--Charles Gounod (1818-1893) wrote a Faust opera which is was performed several years ago in Frankfurt (in the original French) with Andrew Richards as Faust and Mark S. Doss as Méphistophélès.
If you ever wanted to see the inside of a World War II bunker then this is the place to go. Nowadays it has been converted into a Science Center / Museum and event location. They show things like Holography, Optical Illusions, 3D-Anaglyphs, Anamorphosis, Stereoscopy, Mathematical Games, Stereoscopic Art, Puzzles, Lenticulars, MagicEye and tons of other stuff. You can take pictures and touch everything (except the staff ;-). In addition this musem is deep into qr codes - you can get a discount on the entrance fee by scanning the right qr code on the lotto or see the largest qr code in Europe (on the back of the museum). If you have a eBike oder electric car you can recharge there as well!
A great place to be for youngsters / small kids until grown ups. And they speak several languages there as well. If the owner is there he might can give a a view to the skyline from the terrace of his event space.
The Schirn Kunsthalle, or Schirn Art Gallery, is an interesting structure located right beside the Dom. Its cylindrical main hall is complemented by various wings, all of which serve to give the Gallery the appearance of being larger than it actually is. It was originally opened in 1986 and generally specializes in the exhibition of modern and contemporary art. When I visited the Gallery, they had an exhibition of Mohács-Nagy works and a few of modern photographers. In all honesty, the Gallery’s fee is rather high for the quality of the exhibitions and for their display; either too much or too little explanation is given, and there is little context provided for the lesser-known artists they exhibit.
The Historische Museum, or Museum of History, is a long-standing cultural institution in the city of Frankfurt. It was originally opened in 1872 and was moved to its current location, with an entrance on the Römerberg, in 1955. An addition was opened in 1972, and the Museum now hold a collection documenting the history of the city of Frankfurt from the Middle Ages to the present. I was pressed for time and didn’t have the opportunity to visit this particular museum, although it is supposed to provide a fairly good view into the history of the city.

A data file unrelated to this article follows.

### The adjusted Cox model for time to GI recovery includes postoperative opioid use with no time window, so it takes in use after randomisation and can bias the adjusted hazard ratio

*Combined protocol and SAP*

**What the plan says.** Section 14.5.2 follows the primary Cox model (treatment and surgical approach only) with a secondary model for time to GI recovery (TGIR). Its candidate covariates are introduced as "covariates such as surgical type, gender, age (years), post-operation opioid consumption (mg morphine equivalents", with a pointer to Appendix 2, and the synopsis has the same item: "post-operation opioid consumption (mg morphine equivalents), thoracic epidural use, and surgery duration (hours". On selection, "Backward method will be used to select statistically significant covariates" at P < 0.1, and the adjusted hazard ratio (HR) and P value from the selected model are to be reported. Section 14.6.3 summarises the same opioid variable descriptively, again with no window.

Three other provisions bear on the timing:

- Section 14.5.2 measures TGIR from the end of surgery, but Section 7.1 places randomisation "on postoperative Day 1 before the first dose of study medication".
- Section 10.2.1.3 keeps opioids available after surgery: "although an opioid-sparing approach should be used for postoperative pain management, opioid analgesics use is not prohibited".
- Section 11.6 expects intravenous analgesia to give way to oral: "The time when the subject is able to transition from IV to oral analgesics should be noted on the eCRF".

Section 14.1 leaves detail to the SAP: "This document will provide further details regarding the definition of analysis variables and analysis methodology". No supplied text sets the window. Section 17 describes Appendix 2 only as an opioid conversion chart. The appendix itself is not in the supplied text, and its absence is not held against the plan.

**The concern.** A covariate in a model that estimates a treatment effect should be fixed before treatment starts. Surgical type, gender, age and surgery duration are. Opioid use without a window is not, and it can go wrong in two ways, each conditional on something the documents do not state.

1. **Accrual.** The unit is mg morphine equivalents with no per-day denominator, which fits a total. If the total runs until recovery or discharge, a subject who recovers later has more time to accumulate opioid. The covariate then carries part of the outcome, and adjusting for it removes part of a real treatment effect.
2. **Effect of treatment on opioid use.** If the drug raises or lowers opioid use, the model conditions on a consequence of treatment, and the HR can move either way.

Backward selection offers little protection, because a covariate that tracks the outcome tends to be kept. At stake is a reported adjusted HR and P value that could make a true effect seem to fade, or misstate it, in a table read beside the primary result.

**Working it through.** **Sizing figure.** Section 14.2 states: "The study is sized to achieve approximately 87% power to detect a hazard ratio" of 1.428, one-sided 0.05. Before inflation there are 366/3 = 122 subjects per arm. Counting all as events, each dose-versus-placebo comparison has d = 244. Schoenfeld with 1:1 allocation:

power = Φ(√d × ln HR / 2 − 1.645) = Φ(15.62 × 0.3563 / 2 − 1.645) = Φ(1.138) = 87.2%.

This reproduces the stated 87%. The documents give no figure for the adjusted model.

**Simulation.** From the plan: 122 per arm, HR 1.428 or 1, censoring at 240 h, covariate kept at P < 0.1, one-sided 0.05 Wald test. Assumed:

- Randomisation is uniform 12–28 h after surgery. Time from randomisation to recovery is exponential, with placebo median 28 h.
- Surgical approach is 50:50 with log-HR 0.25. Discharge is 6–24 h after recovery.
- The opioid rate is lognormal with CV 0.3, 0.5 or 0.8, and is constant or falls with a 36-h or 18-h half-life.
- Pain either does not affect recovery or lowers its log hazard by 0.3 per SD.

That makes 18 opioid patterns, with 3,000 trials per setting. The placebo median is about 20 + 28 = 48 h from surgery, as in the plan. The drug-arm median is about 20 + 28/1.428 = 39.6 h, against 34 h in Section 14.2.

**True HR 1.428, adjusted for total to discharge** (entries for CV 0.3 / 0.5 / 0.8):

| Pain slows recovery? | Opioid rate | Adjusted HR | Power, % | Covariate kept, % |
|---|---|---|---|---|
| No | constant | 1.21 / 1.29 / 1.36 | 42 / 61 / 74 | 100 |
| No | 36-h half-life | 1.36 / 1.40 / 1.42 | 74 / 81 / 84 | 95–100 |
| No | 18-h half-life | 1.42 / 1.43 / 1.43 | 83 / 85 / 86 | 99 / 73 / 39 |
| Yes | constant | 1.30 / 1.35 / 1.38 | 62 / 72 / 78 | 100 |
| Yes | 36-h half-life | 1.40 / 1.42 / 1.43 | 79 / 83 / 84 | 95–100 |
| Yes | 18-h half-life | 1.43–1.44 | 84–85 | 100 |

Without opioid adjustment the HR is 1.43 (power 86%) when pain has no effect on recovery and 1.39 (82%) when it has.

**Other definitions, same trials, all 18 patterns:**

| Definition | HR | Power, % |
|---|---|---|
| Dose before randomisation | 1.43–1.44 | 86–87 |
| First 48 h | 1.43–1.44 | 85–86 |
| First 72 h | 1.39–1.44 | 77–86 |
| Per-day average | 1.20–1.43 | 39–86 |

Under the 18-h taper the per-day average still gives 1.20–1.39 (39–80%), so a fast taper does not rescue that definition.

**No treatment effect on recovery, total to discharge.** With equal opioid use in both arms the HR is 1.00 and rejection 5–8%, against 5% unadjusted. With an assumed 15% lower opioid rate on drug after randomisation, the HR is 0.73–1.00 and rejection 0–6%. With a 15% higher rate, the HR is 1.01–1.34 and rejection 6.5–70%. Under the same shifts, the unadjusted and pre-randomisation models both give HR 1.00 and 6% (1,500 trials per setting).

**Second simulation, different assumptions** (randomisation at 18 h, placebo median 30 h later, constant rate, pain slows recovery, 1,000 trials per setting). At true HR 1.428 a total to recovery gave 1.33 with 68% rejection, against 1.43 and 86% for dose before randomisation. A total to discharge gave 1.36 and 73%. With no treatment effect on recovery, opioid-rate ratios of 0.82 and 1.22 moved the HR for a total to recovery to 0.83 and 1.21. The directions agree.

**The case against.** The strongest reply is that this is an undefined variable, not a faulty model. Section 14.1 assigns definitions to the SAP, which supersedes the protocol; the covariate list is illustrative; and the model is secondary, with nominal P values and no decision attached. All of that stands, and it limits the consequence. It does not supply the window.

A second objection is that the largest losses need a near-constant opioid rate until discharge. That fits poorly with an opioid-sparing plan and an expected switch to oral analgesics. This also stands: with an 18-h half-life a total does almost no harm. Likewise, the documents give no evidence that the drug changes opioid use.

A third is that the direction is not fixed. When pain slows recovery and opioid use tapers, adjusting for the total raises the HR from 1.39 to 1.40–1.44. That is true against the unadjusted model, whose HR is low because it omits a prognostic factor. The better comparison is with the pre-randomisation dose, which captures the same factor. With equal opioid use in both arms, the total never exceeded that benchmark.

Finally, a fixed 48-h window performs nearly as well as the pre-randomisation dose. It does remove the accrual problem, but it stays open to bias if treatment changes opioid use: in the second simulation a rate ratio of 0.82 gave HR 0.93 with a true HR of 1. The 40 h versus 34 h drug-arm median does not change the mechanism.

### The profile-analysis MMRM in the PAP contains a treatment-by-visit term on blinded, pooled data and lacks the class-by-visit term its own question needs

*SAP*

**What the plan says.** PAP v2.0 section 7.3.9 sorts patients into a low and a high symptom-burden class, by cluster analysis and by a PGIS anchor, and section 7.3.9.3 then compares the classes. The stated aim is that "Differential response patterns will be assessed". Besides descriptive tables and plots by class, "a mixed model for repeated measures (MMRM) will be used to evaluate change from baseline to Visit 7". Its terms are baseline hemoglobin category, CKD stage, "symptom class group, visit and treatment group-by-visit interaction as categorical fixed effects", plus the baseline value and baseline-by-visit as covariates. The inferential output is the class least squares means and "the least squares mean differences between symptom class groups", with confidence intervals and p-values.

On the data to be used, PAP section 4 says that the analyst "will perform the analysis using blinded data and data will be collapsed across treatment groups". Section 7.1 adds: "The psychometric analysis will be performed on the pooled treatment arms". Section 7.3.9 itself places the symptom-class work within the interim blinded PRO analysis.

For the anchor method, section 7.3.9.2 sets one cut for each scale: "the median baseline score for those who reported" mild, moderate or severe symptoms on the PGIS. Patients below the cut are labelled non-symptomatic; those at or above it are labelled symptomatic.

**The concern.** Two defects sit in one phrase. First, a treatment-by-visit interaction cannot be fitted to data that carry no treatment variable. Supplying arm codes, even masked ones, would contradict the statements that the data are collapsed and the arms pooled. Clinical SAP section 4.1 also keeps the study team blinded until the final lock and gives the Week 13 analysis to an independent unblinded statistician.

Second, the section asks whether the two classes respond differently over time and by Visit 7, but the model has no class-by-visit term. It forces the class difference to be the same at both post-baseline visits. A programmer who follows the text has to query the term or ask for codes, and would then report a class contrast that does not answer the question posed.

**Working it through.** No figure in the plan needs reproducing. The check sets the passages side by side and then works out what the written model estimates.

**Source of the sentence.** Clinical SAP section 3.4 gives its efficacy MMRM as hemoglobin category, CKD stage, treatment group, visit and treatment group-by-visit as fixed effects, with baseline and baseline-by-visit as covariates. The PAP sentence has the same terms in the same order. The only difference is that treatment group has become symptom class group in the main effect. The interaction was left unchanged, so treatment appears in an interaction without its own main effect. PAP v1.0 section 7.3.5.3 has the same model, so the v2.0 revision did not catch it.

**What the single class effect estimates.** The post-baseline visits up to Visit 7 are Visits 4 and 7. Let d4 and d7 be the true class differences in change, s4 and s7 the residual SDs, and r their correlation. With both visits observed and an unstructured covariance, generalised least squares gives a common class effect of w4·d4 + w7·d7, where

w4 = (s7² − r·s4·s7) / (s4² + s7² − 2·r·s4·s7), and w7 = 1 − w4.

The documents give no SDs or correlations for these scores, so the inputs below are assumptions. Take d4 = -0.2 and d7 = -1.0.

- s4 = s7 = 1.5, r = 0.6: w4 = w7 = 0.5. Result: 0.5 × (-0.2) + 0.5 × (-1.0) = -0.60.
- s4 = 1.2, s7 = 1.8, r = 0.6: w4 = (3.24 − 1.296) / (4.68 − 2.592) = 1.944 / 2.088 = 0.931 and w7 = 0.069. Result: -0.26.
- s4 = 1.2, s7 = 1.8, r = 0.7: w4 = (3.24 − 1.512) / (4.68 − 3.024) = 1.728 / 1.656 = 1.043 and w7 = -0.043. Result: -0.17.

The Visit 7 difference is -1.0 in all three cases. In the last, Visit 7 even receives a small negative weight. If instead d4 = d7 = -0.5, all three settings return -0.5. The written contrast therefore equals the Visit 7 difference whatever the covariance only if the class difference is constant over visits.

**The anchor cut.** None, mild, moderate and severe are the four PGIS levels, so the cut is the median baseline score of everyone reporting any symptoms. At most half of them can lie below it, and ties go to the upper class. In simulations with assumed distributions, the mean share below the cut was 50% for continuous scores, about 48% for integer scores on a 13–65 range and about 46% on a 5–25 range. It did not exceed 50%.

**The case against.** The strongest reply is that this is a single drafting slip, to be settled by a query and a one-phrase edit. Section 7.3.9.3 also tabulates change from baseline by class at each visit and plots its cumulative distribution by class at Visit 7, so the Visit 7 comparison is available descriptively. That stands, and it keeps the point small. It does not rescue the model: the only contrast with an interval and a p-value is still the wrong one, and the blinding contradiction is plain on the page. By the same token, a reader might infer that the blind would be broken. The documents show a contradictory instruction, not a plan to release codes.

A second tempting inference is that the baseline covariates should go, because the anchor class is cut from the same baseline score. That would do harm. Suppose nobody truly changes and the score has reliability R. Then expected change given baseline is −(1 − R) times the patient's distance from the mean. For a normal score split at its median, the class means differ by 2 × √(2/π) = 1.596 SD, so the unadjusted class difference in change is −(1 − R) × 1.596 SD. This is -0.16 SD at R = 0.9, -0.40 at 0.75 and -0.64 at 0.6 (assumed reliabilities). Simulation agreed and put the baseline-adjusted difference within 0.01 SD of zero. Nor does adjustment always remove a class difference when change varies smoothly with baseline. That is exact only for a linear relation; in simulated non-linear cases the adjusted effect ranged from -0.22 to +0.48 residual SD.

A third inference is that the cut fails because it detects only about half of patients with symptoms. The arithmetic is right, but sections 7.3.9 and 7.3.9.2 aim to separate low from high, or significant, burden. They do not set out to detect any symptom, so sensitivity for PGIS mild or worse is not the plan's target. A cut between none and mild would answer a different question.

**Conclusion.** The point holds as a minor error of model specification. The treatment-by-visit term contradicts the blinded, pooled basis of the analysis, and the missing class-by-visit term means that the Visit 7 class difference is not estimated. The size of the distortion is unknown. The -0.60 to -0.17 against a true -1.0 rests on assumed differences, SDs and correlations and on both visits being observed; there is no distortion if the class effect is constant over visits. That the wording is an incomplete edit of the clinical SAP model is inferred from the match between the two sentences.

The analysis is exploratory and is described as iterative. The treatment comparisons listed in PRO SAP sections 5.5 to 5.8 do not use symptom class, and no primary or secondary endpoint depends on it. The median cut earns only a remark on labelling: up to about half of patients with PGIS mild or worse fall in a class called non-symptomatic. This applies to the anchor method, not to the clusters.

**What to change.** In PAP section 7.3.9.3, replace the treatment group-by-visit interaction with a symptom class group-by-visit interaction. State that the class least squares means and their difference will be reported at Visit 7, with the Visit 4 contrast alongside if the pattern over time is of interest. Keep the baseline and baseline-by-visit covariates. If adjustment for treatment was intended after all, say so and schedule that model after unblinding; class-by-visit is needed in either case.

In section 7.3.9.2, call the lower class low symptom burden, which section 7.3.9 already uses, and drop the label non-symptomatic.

the german museum of architecture opened in 1984 and the building was designed by oswald ungers. it is the only architecture museum in europe. the museum has on display over 500 models of man's building history from a primeval hut to today's skyscrapers. the museum has a collection of over 160,000 architectural plans. for those interested in architecture this is a must see spot.
frankfurt's museum of sculpture is located in the 1896 villa of baron von liebieg. the liebieghaus has an excellent collection of egyptian, greek, and roman antiquities. there are also rooms devoted to medieval, renaissance, and baroque sculpture. a very worth while museum to visit when in frankfurt.
For many centuries Frankfurt was the place where the German kings/emperors were elected, later - from 1562 on - also crowned. Before this date the electors and the new kings had to travel to Aachen and the crowning took place there.
The constitutional contract which put down the details of the election was written in the year
1356. It was called the "Goldene Bulle", nothing to do with a bull at all. The case in which the seal was kept was kept was called a "Bulle", and since this was a royal seal it was made of gold.
Because of the 650th anniversary this year four museums in Frankfurt have put together a special exhibition.